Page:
In a public health context

Psychoactive drugs are substances that alter the mental state of humans after ingestion. There are a wide variety of those substances, both naturally occurring and synthesized, including tobacco, alcoholic beverages, coffee, tea, chocolate, and some spices, as well as substances that are legally available only through medical channels, such as benzodiazepides, cannabinols, opiates, and cocaine. Such substances often have other use values along with their psychoactive properties. Users may like the taste or the image of themselves that the use of those substances conveys. Substance use may be a medium of sociability (Partanen) or part of a religious ritual. Some substances have other useful properties; alcohol, for example, is a source of calories and is used as a solvent in many tinctures.

Psychoactive drugs differ in their metabolic pathways and mechanisms of action in the human body, the strength of their effects, and the states of mind and feelings they induce. However, the effects of drug use also are highly dependent on the pattern of use and on the set and setting, that is, the expectations of the user and of others who are present and the context of use (Zinberg). Although the psychoactive effect of tobacco may not register in the consciousness of a habituated cigarette smoker, in other circumstances the effect of tobacco use may be so strong that the user is rendered unconscious, as early Spanish observers reported in describing tobacco use among native South Americans (Robicsek).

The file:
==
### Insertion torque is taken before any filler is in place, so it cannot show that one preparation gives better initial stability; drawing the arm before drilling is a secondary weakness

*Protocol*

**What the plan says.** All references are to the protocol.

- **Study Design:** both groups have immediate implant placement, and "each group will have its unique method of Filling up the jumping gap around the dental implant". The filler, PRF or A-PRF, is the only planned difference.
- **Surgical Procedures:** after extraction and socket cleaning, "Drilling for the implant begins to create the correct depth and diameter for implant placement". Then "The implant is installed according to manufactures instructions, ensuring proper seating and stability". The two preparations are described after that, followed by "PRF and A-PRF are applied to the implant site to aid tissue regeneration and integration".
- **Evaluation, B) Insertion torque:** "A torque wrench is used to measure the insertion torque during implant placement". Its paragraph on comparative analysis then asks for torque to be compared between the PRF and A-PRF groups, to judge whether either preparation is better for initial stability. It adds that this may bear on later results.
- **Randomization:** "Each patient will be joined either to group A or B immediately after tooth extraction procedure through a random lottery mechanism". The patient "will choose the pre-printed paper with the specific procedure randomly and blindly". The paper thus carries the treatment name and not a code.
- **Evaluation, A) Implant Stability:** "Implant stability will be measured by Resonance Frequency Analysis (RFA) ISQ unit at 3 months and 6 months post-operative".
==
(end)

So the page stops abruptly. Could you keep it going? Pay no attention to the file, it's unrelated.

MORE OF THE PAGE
Psychoactive substances frequently are valued by potential consumers well above the cost of production. On the one hand, this means that taxes on alcohol, tobacco, and other drugs have long been an important fiscal resource for the state. On the other hand, it means that there are substantial incentives for an illicit market to emerge in places where the sale of drugs is forbidden or stringently restricted.

A consideration of drugs in a public health context may start with an examination of general cultural patternings and understandings of drug use. This entry continues by discussing the major approaches to limiting harm from drug use. The entry concludes with a characterization of the major directions in the development of drug policies in the United States and other industrialized countries.

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